Saudi Arabia records highest daily coronavirus increase, closes dozens of mosques

Saudi Arabia records highest daily coronavirus increase, closes dozens of mosques
The Gulf kingdom has confirmed 3,369 infections in 24 hours, many originating from re-opened mosques.
2 min read
09 June, 2020
Saudi has recorded over 105,000 coronavirus infections [Getty]
Saudi Arabia recorded its highest jump in new coronavirus infections on Monday, prompting the kingdom to close down 71 mosques, citing a lack of adherence to health measures.

The Gulf state confirmed 3,369 new Covid-19 cases over a 24-hour period - the highest daily increase since the outbreak in early March, according to Arabi21.

The Saudi Ministry of Islamic Affairs has closed 71 mosques in various regions after infections surged among worshippers, according to a tweet by the ministry.

The mosques will be sterilised before receiving worshippers again, the government body said.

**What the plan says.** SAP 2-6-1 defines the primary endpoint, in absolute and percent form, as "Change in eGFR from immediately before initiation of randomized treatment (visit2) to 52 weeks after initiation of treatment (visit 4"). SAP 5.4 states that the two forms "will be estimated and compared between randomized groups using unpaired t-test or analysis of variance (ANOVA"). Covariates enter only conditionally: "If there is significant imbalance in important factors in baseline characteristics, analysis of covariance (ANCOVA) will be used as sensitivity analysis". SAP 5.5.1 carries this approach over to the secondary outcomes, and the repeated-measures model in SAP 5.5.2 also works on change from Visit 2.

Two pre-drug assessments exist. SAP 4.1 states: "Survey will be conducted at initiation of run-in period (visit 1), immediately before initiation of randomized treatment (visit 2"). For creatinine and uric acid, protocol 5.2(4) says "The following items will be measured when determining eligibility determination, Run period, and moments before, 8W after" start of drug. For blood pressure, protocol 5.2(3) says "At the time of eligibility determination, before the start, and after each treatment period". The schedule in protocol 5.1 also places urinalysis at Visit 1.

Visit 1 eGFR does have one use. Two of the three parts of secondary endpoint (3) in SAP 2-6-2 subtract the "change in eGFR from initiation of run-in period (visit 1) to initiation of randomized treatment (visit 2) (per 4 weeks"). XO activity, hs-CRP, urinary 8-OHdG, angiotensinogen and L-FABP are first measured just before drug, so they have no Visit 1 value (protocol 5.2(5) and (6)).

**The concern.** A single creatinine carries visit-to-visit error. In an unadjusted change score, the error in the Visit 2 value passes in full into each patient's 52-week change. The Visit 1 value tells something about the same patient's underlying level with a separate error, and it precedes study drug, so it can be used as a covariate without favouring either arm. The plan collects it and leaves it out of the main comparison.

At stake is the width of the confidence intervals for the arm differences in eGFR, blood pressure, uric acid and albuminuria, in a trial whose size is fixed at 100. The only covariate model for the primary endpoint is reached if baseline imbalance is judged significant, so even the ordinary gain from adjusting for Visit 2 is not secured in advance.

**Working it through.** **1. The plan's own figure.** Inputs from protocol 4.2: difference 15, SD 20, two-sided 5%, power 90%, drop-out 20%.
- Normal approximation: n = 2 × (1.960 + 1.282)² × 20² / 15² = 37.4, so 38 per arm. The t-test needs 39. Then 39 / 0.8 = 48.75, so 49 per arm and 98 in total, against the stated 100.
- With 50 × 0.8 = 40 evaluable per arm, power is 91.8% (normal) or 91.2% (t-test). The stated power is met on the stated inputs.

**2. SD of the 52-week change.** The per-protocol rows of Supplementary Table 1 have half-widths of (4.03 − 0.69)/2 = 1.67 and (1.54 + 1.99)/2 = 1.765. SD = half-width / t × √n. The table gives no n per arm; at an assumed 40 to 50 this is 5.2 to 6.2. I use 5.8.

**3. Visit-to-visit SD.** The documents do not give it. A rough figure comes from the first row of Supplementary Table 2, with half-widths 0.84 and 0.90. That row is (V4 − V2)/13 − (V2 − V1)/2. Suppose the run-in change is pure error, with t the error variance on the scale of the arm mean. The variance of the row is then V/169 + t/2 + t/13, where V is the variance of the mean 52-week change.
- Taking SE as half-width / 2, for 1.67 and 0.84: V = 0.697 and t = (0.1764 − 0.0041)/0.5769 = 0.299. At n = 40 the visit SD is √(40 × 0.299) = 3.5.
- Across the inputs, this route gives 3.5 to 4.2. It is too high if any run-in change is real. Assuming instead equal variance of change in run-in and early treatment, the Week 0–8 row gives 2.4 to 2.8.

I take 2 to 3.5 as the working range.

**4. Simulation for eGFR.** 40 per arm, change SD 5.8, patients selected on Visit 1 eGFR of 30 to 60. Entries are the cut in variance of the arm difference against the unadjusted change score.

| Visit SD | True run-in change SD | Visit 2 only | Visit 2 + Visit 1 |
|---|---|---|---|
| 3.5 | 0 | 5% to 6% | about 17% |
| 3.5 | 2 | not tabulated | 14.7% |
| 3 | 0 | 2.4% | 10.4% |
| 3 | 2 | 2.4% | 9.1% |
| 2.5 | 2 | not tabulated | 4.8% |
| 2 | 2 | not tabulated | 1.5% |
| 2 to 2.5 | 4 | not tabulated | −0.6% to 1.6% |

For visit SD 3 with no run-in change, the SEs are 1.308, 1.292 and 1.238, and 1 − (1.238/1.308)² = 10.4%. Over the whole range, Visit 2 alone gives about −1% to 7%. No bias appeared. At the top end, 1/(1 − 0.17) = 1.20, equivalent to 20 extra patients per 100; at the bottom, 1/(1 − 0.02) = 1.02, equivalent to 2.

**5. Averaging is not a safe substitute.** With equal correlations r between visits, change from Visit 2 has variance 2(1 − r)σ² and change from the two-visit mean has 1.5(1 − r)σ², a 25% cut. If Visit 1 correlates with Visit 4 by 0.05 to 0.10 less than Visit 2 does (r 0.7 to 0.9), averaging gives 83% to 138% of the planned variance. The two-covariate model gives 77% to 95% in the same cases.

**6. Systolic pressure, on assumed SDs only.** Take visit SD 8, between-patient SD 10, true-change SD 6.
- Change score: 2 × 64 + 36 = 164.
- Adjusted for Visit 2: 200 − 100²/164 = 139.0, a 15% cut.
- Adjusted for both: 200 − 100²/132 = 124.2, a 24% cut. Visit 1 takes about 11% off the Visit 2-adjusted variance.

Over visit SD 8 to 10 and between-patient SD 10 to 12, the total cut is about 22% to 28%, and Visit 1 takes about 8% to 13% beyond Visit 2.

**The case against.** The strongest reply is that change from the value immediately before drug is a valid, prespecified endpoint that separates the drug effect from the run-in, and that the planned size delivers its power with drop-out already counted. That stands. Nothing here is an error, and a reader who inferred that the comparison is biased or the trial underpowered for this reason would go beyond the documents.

Minister of Islamic Affairs Abdullatif Al-Sheikh reportedly attributed the closure of mosques to the lack of compliance with preventive protocols adopted by the places of worship.

"This non-compliance resulted in coronavirus infections within some mosques. The mosques that were closed as a precautionary measure are currently being sterilised," Sheikh was quoted as saying.

The ministry has reportedly received over a thousand inquiries related to the implementation of health measures within mosques, as well as violations.

Read also: Theft behind Saudi mosques' recent hefty electricity bills

The total number of infections surpassed 105,000 in Saudi by Tuesday, making Saudi the epicentre of the outbreak in the  Gulf, after the kingdom saw a spike in cases while easing lockdown measures.

The new surge came just weeks before the start of the Hajj, which normally brings some 2.5 million pilgrims to Mecca and Medina every year.

According to media reports, Riyadh is planning to limit the number of Hajj Pilgrims participating this year, allowing only 20 percent of former numbers to participate over Covid-19 fears. The yearly pilgrimage generates a $12 billion profit for Saudi.

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